Little significant development occurred in Titusville from the late 1920s until after World War II. Shortly after the war, the city began a period of incomparable growth stimulated in large part by the development of the United States space industry complex at Cape Canaveral on the east side of the Indian River. The space industry began in 1950 with the establishment of a missile testing range at Cape Canaveral. The United States government's missile testing program began in New Mexico, but was relocated because of the ever increasing range of missiles and their threat to population centers. After reviewing a number of sites, the government selected the Cape for its launching program. The Cape was advantageous for a number of reasons that included the range length, the availability of land, the undeveloped nature of the surrounding area, and the proximity of support facilities. The main support facility was the U. S. Naval Air Station at what today is Satellite Beach. The facility encompassed some 1,822 acres and was originally known as the Banana River Naval Air Station. It was activated in October, 1940, and served as a base for Naval aircraft that guarded nearby shipping lanes. On August 11, 1949, president Harry S. Truman signed an executive order establishing a testing facility there to be shared by all three branches of the military. The base was eventually transferred to the administration of the air force and renamed Patrick Air Force Base in honor of Major General Mason M. Patrick.
When the space program began, the United States government owned the land surrounding the Cape Canaveral lighthouse. It acquired the remaining acreage necessary for the facility from private land owners. In 1958, the National Aeronautics and Space Administration began operations at the Cape. In 1963, the Federal government acquired another large tract of land on Merritt Island, where they developed a major support facility for the launch complex.
Although the population of Titusville had grown steadily since the 1920s, its rate increased dramatically following the development of the space industry. It was largely unprepared for the rapid growth. The population tripled from 2,220 in 1940 to 6,410 in 1960. Titusville and the surrounding area also became integrated with the tourist industry for the first time as thousands visited the area to witness the launches. The rapid population growth has created increased demands for essential services and has generated specific concerns about the conservation of the natural and cultural resources of Titusville and other coastal areas of Brevard County. The proposed National Register nominations are intended to ensure the protection of standing structures which embody the significant development of the community.
Description of Buildings of Titusville — 1867-1930
The buildings of Titusville 1867-1930 Multiple Property Group include commercial and residential buildings that are associated with the city's settlement and development between 1867 and 1930. It includes a district containing a concentration of Titusville's historic commercial buildings and individual dwellings located in several residential neighborhoods throughout the community.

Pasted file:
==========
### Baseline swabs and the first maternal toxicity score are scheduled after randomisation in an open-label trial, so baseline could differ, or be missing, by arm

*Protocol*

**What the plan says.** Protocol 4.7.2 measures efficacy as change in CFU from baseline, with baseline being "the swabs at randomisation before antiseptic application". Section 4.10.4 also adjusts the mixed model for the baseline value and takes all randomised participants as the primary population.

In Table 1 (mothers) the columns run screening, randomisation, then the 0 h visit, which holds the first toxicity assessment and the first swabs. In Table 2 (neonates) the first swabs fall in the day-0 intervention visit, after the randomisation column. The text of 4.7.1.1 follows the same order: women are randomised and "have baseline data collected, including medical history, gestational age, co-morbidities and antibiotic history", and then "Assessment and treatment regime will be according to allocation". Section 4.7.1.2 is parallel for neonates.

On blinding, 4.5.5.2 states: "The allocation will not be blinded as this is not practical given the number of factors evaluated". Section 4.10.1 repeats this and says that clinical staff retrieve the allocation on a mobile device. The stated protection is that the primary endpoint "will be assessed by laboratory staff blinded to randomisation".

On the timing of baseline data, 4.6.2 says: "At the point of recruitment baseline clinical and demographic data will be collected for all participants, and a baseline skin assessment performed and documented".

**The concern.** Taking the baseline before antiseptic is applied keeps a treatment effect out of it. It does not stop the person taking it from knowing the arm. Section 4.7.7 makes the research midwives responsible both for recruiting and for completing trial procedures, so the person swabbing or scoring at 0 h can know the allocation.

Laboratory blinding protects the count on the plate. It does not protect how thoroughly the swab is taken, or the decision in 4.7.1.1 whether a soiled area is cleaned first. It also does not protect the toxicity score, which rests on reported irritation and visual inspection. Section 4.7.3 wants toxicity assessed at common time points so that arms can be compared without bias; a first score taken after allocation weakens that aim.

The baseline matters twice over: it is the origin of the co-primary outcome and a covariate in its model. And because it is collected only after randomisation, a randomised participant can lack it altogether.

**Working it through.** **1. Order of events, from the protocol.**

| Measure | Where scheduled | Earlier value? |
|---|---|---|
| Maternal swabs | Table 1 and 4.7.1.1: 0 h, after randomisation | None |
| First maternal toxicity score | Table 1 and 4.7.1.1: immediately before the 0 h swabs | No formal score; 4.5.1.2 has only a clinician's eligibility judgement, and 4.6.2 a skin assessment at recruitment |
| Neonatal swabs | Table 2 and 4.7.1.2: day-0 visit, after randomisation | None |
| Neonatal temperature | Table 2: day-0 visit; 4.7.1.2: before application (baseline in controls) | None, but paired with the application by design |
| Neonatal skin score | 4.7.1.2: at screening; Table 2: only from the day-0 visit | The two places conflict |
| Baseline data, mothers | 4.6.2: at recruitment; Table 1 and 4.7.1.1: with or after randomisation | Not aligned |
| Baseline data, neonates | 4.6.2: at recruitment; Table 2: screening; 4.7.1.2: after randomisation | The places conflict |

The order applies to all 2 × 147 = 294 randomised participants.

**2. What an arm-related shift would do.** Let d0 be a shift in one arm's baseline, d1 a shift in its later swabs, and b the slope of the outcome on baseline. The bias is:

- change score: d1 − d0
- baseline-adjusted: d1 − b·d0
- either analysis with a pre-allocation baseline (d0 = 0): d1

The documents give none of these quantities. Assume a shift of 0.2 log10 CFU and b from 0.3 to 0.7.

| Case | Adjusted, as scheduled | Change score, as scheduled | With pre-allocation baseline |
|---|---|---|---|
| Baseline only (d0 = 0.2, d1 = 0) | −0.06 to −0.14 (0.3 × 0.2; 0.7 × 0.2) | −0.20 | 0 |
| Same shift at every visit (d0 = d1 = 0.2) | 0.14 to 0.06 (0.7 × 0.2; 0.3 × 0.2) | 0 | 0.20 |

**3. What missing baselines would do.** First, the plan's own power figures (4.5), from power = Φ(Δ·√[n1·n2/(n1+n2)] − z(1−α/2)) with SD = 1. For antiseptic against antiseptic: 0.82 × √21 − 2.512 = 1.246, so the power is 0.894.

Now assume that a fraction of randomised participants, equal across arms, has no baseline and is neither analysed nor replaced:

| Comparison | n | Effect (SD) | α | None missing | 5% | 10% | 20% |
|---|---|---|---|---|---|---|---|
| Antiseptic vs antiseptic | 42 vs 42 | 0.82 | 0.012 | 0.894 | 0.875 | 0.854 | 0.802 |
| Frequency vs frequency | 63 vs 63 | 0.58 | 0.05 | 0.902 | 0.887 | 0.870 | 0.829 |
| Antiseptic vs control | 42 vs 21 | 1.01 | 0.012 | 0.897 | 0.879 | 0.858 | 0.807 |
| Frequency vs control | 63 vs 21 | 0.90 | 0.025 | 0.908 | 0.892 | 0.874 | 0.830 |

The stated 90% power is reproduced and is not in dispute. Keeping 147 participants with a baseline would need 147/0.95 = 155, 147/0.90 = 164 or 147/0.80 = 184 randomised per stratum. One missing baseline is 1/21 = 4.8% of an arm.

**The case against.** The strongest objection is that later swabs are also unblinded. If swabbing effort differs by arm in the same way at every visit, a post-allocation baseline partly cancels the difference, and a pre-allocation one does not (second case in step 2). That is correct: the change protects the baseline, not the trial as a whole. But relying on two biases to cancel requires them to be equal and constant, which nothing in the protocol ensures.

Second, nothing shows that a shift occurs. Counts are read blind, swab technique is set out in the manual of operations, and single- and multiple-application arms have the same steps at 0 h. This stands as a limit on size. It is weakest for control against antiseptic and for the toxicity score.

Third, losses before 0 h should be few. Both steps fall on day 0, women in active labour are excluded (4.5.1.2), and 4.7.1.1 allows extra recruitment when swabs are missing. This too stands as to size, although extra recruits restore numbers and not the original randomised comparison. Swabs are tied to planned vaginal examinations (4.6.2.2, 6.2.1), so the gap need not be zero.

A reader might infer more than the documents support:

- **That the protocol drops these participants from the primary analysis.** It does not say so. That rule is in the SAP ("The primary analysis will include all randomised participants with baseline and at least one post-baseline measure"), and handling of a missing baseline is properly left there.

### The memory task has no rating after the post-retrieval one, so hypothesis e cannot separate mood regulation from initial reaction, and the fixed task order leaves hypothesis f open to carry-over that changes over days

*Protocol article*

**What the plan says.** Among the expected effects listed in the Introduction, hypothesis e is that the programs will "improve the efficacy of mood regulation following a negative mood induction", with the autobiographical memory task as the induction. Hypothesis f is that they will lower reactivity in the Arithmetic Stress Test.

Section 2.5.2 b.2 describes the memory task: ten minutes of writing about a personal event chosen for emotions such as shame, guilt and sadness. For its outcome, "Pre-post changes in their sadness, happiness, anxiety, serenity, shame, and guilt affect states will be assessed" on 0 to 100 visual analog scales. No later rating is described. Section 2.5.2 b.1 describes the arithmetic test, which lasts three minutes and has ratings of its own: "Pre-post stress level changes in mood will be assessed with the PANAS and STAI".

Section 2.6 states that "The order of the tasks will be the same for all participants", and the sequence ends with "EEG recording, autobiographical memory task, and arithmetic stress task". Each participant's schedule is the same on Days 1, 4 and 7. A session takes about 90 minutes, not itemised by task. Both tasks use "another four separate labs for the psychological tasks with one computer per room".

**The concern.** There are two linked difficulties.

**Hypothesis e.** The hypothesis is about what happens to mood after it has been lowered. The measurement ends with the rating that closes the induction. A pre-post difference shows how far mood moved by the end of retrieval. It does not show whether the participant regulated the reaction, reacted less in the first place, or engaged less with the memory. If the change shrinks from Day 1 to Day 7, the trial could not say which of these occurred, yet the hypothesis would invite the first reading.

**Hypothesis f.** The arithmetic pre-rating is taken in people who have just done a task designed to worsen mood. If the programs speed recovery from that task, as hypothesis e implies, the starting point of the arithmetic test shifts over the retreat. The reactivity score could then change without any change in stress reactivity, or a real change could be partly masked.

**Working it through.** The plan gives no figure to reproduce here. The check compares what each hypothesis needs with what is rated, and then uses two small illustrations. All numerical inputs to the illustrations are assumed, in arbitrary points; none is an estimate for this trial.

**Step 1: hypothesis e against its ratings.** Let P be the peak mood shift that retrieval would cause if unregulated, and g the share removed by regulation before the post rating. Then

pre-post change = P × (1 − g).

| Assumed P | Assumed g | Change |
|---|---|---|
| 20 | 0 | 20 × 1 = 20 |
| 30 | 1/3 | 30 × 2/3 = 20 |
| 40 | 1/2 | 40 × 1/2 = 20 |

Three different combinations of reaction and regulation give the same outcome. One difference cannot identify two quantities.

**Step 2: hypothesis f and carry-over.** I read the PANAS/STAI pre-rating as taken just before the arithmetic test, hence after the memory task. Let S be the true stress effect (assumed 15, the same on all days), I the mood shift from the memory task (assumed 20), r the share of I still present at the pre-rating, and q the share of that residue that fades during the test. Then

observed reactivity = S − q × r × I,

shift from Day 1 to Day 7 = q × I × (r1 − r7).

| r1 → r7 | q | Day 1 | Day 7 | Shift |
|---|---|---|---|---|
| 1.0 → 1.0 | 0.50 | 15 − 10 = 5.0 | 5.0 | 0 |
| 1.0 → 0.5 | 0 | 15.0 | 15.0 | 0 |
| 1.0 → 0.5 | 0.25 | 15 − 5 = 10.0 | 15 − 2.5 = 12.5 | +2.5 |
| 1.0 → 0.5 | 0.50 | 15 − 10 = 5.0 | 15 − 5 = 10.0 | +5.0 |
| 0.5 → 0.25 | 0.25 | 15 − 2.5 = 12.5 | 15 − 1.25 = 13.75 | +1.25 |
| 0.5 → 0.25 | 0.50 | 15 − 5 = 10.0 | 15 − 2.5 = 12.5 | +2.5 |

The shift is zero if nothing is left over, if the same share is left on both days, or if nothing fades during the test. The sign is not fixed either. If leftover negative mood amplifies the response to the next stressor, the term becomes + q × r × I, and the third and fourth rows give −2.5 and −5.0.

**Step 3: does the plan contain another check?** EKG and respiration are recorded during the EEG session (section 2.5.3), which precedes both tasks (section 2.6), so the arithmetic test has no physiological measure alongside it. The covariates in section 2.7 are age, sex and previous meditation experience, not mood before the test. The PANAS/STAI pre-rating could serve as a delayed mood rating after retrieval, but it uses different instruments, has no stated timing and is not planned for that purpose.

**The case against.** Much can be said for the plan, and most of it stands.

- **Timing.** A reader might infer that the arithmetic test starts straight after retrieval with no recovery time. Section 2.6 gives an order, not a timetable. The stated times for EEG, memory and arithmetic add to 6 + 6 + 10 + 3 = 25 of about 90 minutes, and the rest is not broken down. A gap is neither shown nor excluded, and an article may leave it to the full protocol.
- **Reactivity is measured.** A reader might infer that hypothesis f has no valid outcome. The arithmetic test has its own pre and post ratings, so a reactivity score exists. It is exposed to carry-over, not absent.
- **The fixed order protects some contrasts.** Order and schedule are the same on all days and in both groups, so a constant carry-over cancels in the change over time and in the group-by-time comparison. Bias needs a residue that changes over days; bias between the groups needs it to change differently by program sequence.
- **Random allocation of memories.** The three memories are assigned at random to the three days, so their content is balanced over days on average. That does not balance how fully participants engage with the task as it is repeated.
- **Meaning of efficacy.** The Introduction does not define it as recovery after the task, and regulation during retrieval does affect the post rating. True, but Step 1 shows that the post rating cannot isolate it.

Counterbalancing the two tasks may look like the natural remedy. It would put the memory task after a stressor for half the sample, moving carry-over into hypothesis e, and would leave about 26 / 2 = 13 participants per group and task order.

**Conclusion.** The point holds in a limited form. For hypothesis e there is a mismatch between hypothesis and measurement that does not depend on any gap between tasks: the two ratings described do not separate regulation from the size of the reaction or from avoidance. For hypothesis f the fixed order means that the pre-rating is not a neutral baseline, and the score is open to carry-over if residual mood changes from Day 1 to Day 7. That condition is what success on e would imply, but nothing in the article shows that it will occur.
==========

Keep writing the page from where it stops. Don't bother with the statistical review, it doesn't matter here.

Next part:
Residences are the most numerous type of historic buildings located within the corporate limits of Titusville. The most prominent historic residences front on Indian River Drive, which parallels the west bank of the Indian River. They and other historic residences in Titusville embody both vernacular and high styled architecture. Residential architecture in Titusville is largely dominated by the Frame Vernacular, Queen Anne, Bungalow, Spanish Colonial Revival, Mission, and Neo-Classical Revival styles popular in Florida and other areas of the United States during the late nineteenth and early twentieth century.
Residential architecture generally emulates models found in other regions of the State and Country. Spanish influenced architecture, prevalent in Florida during the 1920s, combines with the earlier Frame Vernacular and Queen Anne styled residences to exhibit continuity of development, while examples of Craftsman, Bungalow, Colonial Revival and Neo-Classical Revival styled residences add variety to the historic character of residential neighborhoods. Buildings generally range in height from one, to two and one half stories. They are generally set back from the street with modest front and back yards, in some instances as little as ten feet from the sidewalks.
Vacant lots are in evidence, the result of demolition or lack of development. Some early buildings have been razed, particularly residences which were in close proximity to the original downtown commercial core and, in many instances, have been replaced by commercial post-World War II period buildings. Nevertheless, the residential buildings included in the multiple property group generally retain their integrity of setting, as well as architectural detailing.
The historic commercial buildings within the multiple resource area were constructed between 1890 and 1930. They are generally one and two story, attached and detached, masonry vernacular buildings. The first floors are designed for use as public spaces such as banking rooms, insurance offices, lobbies, and retail storefronts while offices, entertainment, and meeting spaces are located on the upper floors.